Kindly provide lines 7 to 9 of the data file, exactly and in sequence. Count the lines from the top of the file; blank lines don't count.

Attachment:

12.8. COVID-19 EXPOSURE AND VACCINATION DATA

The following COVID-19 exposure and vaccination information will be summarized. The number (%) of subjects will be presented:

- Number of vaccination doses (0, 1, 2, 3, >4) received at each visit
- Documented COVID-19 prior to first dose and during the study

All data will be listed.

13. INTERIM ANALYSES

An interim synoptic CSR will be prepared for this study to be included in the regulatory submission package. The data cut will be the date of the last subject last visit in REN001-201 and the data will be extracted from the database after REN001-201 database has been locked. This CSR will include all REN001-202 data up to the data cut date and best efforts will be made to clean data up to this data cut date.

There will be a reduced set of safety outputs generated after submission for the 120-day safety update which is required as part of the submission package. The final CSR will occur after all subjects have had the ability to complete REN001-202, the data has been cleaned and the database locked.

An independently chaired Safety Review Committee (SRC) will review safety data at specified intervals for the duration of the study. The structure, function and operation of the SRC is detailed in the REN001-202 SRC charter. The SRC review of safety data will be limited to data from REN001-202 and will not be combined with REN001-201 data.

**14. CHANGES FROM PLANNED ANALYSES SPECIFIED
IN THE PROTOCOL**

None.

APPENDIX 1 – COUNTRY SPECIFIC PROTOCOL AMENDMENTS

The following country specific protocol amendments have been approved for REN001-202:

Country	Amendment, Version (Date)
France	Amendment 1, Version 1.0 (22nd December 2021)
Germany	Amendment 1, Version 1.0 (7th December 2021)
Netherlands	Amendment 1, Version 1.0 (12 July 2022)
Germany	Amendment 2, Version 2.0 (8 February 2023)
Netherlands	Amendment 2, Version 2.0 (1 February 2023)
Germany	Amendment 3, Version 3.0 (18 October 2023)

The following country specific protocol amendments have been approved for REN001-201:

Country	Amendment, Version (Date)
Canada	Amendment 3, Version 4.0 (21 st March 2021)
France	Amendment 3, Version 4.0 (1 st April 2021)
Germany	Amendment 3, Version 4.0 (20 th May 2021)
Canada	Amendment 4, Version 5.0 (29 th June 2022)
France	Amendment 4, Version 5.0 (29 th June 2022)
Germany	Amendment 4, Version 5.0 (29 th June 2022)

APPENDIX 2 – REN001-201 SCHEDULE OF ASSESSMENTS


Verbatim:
An interim synoptic CSR will be prepared for this study to be included in the regulatory submission package. The data cut will be the date of the last subject last visit in REN001-201 and the data will be extracted from the database after REN001-201 database has been locked. This CSR will include all REN001-202 data up to the data cut date and best efforts will be made to clean data up to this data cut date.

There will be a reduced set of safety outputs generated after submission for the 120-day safety update which is required as part of the submission package. The final CSR will occur after all subjects have had the ability to complete REN001-202, the data has been cleaned and the database locked.

An independently chaired Safety Review Committee (SRC) will review safety data at specified intervals for the duration of the study. The structure, function and operation of the SRC is detailed in the REN001-202 SRC charter. The SRC review of safety data will be limited to data from REN001-202 and will not be combined with REN001-201 data.